Is There Really Sin and Do We Need Salvation?

As with the 2002 publication, Why Accreditation Doesn’t Work offers no mention of the significant progress that accreditation has made in addressing students learning outcomes, especially during the past ten years.  There is no consideration of the extensive attention that accreditation has already given to public accountability. There is no acknowledgment of the history of the enormous resilience and success of U.S. higher education that, at least in some measure, is tied to accreditation, long acknowledged as the primary means used by colleges and universities to assure and improve quality. There is no nod to the value of accreditation or consideration of how deeply embedded it is in the society, involving a complex set of relationships and dependencies with not only the federal government, but also state governments, corporations, foundations and other nonprofit organizations and the general public. There is little acknowledgment that accreditation, as with any complex and longstanding enterprise, has its strengths as well as its limitations and that, just perhaps, accreditation as we know it does contribute to the public good.

This most recent policy paper and its condemnation of accreditation should be particularly worrisome to the 60 or so accrediting organizations that are currently scrutinized by the federal government for quality or “federally recognized.” Its author, ACTA President Anne D. Neal, has recently been appointed to the National Advisory Committee on Institutional Quality and Integrity (NACIQI) by the Secretary of Education. This body advises the Secretary about whether accreditors meet federal standards and thus whether the institutions and programs that are accredited will be eligible for federal funds. Can accreditors going before NACIQI expect evenhanded consideration of their efforts when at least one member of this important body has already publicly declared that accreditation is “ineffective” and “does nothing to ensure educational quality”?

These concerns notwithstanding, it should not be lost on the accreditation community that the ACTA paper does raise questions and issues that are important to the enterprise. Some of these topics have been raised by the higher education and accreditation communities themselves. These include whether the gatekeeping role that accreditation was asked to take on by the federal government in 1952 continues to make sense for all parties involved – the government, higher education and accreditation. There is discussion of the importance of enhanced rigor in higher education, especially through additional attention to student achievement. The paper urges that the diversity of higher education institutions be maintained.  It addresses the role of the market and increased competition as perhaps strengthening accreditation practice. It speaks to benefit that could accrue to accreditation through providing more sustained and reliable information to the public about quality.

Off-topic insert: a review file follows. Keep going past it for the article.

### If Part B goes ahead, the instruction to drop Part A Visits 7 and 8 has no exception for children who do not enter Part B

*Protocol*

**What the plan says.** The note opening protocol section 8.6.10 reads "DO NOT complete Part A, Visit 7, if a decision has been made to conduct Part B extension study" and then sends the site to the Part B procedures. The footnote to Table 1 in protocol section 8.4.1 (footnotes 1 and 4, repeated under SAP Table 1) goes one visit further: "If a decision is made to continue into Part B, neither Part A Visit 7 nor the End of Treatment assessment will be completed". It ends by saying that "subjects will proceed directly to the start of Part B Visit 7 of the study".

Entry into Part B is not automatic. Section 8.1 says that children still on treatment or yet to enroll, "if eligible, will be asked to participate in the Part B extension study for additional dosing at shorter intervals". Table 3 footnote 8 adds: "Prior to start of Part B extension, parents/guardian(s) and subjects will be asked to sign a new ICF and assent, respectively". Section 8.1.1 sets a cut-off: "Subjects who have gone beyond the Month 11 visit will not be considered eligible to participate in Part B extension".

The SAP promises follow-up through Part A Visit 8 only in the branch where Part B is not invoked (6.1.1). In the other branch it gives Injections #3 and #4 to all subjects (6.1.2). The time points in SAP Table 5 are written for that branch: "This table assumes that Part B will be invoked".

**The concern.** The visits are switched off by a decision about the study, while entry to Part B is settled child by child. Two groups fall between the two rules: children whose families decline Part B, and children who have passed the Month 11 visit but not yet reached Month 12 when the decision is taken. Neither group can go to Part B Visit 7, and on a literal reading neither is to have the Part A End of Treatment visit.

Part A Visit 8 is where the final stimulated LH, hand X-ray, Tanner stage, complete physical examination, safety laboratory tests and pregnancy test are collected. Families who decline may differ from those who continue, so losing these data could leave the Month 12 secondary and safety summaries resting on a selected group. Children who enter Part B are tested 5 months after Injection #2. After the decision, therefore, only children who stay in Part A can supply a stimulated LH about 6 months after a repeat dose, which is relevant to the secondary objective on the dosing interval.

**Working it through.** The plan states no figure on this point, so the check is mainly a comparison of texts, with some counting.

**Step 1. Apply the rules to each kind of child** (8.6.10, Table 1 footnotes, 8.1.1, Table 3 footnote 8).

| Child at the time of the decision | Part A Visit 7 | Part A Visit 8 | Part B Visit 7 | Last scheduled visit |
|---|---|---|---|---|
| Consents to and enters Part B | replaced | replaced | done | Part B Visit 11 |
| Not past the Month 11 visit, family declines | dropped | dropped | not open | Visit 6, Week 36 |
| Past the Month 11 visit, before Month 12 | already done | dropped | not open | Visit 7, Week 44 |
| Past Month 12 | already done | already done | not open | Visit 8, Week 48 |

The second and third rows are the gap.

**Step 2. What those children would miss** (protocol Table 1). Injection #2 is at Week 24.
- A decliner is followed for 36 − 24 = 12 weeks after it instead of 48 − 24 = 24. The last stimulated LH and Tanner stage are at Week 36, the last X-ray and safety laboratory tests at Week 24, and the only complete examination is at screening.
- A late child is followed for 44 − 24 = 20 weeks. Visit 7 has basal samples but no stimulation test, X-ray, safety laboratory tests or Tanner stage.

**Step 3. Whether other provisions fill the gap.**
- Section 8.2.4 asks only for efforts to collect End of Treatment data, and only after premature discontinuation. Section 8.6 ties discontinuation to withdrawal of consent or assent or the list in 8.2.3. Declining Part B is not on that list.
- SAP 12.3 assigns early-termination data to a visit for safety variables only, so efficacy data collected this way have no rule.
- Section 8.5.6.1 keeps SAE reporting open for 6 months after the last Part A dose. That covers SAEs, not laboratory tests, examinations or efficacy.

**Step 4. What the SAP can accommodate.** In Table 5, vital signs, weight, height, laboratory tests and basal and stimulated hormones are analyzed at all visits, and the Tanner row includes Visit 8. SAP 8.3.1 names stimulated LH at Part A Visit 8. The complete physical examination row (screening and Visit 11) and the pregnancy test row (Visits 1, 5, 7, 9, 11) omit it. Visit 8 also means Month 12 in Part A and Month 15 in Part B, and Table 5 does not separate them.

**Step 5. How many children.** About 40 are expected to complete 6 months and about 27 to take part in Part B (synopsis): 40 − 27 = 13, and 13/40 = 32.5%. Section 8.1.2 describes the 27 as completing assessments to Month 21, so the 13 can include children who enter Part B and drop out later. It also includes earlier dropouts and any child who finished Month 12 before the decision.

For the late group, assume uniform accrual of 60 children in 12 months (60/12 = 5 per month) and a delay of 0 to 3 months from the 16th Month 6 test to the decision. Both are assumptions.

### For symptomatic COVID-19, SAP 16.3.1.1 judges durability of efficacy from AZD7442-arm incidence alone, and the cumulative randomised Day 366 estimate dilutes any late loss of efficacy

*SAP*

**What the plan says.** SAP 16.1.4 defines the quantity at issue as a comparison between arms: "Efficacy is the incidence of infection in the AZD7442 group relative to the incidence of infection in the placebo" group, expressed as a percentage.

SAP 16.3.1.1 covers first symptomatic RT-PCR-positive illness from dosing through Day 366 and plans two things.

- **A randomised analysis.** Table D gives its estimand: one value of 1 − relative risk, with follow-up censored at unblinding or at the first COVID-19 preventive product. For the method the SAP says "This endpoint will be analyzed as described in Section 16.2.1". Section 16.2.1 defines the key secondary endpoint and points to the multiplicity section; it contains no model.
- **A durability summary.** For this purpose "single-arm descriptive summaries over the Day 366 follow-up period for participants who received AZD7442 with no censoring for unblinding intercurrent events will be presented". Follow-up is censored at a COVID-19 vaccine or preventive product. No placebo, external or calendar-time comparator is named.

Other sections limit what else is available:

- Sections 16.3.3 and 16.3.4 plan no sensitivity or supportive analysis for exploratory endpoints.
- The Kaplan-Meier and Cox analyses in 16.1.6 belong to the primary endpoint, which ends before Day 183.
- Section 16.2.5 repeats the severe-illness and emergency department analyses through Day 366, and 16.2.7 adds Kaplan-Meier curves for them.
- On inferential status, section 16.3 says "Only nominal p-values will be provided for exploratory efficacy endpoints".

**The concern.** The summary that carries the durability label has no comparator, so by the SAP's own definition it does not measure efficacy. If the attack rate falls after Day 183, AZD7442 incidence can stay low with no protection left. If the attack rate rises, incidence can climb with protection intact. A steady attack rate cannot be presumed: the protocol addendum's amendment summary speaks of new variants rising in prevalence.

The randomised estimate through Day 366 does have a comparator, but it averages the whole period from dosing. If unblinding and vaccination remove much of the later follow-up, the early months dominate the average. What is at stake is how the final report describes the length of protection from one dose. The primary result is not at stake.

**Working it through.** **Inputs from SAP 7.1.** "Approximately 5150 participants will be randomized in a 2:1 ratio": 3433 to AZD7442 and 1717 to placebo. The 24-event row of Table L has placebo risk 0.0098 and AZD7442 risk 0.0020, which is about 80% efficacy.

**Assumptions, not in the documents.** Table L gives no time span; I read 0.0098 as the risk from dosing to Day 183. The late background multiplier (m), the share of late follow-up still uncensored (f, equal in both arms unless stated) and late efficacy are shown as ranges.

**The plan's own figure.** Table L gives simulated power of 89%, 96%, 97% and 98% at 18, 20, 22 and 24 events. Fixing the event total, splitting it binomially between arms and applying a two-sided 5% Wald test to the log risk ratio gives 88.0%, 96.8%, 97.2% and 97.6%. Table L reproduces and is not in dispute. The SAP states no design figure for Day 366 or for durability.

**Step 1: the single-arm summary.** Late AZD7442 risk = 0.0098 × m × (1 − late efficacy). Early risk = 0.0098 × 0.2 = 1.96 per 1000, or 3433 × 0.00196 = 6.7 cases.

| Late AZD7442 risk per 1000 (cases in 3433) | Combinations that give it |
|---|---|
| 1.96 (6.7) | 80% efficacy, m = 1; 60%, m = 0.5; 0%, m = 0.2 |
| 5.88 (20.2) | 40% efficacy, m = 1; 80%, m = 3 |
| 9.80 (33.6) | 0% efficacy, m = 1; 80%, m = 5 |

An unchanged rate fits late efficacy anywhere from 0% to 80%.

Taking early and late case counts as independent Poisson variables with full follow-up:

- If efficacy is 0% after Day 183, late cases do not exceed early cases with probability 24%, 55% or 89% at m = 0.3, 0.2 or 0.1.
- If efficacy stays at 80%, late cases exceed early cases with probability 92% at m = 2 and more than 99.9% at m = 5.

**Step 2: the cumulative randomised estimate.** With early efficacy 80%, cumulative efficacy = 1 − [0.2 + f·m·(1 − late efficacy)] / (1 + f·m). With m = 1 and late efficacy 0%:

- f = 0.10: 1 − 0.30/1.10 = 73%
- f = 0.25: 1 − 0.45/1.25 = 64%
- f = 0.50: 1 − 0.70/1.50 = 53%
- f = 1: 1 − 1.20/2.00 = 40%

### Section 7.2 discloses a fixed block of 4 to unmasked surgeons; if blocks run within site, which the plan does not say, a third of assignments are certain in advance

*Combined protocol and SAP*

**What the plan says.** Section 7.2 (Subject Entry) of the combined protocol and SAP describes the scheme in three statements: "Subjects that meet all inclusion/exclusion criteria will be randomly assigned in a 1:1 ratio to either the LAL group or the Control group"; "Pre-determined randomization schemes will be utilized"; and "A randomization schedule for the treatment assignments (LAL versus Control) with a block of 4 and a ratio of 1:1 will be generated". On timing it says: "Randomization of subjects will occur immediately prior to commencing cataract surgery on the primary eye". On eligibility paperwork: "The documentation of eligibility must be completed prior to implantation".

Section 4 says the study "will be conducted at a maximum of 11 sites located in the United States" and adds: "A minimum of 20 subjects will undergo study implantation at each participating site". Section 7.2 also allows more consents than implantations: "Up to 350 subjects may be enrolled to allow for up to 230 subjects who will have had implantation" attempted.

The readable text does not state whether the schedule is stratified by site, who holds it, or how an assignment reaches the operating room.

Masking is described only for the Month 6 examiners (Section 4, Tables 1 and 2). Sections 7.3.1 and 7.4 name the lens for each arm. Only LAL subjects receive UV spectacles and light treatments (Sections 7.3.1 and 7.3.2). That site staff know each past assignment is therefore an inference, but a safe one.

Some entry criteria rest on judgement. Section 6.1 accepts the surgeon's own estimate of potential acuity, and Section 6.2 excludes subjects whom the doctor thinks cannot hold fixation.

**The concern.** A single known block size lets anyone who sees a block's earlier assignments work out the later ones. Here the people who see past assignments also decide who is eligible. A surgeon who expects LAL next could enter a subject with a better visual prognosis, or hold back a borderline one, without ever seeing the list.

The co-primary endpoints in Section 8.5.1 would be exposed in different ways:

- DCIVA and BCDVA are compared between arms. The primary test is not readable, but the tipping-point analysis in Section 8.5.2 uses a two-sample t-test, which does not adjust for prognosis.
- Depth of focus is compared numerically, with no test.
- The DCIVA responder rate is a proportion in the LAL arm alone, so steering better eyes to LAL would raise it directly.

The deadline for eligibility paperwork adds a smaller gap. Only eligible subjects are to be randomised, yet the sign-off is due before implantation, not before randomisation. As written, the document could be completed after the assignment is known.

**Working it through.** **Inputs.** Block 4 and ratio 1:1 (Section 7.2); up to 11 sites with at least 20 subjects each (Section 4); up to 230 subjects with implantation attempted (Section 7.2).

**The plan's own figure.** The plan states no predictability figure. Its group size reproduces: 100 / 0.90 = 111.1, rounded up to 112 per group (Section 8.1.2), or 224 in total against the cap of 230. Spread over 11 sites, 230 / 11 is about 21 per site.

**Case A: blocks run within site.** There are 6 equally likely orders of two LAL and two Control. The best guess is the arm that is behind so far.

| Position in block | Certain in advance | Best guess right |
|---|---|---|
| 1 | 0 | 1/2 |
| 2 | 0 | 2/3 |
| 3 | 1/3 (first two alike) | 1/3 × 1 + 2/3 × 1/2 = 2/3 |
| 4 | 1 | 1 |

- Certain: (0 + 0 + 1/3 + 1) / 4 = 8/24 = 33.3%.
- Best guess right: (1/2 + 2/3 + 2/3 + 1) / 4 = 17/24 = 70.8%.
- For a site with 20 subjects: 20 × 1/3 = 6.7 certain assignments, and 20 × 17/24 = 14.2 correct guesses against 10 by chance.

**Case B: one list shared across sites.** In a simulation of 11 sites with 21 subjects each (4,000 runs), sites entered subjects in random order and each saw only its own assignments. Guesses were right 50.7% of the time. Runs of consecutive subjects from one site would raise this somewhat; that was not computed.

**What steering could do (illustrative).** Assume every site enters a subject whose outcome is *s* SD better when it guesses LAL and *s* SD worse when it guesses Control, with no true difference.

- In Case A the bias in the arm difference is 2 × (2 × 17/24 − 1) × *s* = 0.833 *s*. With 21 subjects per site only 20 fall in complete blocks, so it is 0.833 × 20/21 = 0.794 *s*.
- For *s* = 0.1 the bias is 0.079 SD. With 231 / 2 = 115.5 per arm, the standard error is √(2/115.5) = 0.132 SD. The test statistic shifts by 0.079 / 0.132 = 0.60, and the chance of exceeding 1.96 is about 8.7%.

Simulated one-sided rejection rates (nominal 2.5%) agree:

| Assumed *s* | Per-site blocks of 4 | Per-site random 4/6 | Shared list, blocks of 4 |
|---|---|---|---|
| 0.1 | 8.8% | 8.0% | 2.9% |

Whatever discomfort advocates of accreditation and accrediting organizations themselves may have with the unsubstantiated and broad condemnation and with an analysis so one-sided that it cannot find anything positive about the enterprise, the ACTA paper does provide a service. Of the issues that the paper raises, two are fundamental to the future of accreditation and how it operates. Accreditation needs a frank reappraisal of its relationship to the federal government and the gatekeeping function.  How, going forward, should this be configured? Can the current gatekeeping arrangement continue to be effective and, if so, how? Would the end of gatekeeping mean the end of accreditation as some fear?  Accreditors need to carefully consider the importance of greater public accountability to the future credibility of accreditation. Specifically, how, going forward, will accreditation intensify and accelerate its responsiveness to the insistent calls for greater accountability, especially as this relates to student achievement and public information?  There is much work to be done.

Inside Accreditation is a publication intended to keep presidents of CHEA member institutions informed about developments in external quality review of higher education. Please direct any inquiries or comments to or to (202) 955-6126.